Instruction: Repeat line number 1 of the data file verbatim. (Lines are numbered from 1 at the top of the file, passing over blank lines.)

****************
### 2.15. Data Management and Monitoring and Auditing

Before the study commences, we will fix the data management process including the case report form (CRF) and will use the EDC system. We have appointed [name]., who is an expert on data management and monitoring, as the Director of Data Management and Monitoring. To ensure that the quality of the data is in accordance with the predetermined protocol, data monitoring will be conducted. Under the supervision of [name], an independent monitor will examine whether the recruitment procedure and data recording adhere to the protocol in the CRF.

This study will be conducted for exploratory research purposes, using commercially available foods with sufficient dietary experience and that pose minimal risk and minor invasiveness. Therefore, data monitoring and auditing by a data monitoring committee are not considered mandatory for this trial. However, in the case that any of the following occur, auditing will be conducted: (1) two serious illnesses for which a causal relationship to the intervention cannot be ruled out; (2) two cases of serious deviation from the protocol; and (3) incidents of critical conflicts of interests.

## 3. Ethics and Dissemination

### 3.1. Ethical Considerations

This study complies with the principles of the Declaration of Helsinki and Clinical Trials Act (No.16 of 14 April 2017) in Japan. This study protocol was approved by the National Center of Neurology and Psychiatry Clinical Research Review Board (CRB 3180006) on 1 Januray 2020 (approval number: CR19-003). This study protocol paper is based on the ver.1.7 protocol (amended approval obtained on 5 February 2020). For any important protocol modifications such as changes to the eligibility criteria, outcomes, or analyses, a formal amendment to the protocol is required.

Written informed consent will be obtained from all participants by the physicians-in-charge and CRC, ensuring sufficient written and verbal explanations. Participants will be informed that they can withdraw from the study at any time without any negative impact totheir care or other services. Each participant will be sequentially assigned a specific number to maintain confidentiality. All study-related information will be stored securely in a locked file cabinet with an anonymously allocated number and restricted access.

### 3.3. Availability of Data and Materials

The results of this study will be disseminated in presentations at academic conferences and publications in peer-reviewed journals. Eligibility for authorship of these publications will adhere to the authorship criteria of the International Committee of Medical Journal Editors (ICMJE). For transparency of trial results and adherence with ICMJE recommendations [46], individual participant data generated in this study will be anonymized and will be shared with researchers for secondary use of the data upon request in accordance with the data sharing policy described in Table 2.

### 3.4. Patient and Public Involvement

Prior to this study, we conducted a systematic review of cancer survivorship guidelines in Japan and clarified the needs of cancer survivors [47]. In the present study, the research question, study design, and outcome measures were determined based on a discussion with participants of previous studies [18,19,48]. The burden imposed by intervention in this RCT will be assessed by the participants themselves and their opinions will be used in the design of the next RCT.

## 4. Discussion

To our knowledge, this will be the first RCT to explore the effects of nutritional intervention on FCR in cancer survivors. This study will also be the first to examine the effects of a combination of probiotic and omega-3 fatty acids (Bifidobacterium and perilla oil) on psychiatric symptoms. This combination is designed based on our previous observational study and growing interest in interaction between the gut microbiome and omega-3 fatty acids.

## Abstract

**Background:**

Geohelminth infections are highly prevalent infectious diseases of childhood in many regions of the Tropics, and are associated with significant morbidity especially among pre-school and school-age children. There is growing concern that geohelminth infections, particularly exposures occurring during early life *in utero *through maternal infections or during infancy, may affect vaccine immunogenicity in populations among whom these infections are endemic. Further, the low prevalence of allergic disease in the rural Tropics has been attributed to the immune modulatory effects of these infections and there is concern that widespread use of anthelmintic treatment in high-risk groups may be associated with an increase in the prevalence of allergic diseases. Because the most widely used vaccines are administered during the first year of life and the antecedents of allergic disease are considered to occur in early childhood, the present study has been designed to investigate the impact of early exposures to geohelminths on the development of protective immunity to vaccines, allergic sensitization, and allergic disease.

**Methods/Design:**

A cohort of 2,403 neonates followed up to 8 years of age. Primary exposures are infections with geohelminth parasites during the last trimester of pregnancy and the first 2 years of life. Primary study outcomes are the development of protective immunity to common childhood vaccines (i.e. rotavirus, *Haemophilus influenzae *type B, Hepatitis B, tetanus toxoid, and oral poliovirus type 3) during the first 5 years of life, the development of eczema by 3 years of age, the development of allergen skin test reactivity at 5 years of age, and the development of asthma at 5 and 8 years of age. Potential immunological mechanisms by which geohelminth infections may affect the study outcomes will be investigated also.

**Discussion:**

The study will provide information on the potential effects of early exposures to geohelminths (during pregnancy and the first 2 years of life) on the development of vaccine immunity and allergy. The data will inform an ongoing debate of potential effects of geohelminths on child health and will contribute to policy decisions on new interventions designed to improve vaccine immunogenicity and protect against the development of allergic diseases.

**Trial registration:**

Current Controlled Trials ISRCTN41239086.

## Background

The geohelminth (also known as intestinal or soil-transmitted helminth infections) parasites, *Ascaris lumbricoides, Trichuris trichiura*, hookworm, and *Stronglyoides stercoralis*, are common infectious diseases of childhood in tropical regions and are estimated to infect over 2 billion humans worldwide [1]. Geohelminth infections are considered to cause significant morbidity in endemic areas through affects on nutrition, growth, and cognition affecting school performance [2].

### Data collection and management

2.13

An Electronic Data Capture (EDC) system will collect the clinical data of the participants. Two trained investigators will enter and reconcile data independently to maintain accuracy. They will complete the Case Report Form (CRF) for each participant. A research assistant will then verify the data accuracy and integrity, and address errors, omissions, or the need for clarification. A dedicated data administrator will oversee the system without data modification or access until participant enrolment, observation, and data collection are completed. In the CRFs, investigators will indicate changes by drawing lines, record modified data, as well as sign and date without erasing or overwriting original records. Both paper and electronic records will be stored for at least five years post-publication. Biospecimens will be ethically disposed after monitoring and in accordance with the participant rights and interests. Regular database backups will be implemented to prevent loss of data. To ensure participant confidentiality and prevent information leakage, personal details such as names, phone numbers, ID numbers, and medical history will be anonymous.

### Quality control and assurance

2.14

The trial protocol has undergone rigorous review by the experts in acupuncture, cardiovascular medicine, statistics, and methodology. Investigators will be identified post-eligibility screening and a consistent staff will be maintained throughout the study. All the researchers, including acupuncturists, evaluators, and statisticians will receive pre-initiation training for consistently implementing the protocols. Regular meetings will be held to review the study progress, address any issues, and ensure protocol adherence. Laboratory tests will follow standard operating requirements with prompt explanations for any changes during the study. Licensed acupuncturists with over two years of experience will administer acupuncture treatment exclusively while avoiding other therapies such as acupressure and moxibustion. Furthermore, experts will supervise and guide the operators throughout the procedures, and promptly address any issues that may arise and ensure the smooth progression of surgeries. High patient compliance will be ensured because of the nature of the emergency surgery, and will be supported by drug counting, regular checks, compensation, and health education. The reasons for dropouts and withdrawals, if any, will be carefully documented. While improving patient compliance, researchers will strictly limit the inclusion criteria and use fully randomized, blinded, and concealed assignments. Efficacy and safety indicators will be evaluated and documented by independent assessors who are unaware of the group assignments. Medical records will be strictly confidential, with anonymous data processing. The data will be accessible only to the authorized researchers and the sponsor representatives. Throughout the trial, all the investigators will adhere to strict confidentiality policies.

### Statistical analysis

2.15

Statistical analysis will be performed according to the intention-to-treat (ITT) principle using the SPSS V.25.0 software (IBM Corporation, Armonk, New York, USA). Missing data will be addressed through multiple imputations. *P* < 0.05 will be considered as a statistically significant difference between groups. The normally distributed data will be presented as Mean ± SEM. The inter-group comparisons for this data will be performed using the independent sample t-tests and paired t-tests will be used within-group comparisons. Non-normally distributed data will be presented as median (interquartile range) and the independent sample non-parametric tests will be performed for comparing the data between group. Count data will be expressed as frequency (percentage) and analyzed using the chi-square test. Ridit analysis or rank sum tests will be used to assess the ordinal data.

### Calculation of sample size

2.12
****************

### 2.15. Data Management and Monitoring and Auditing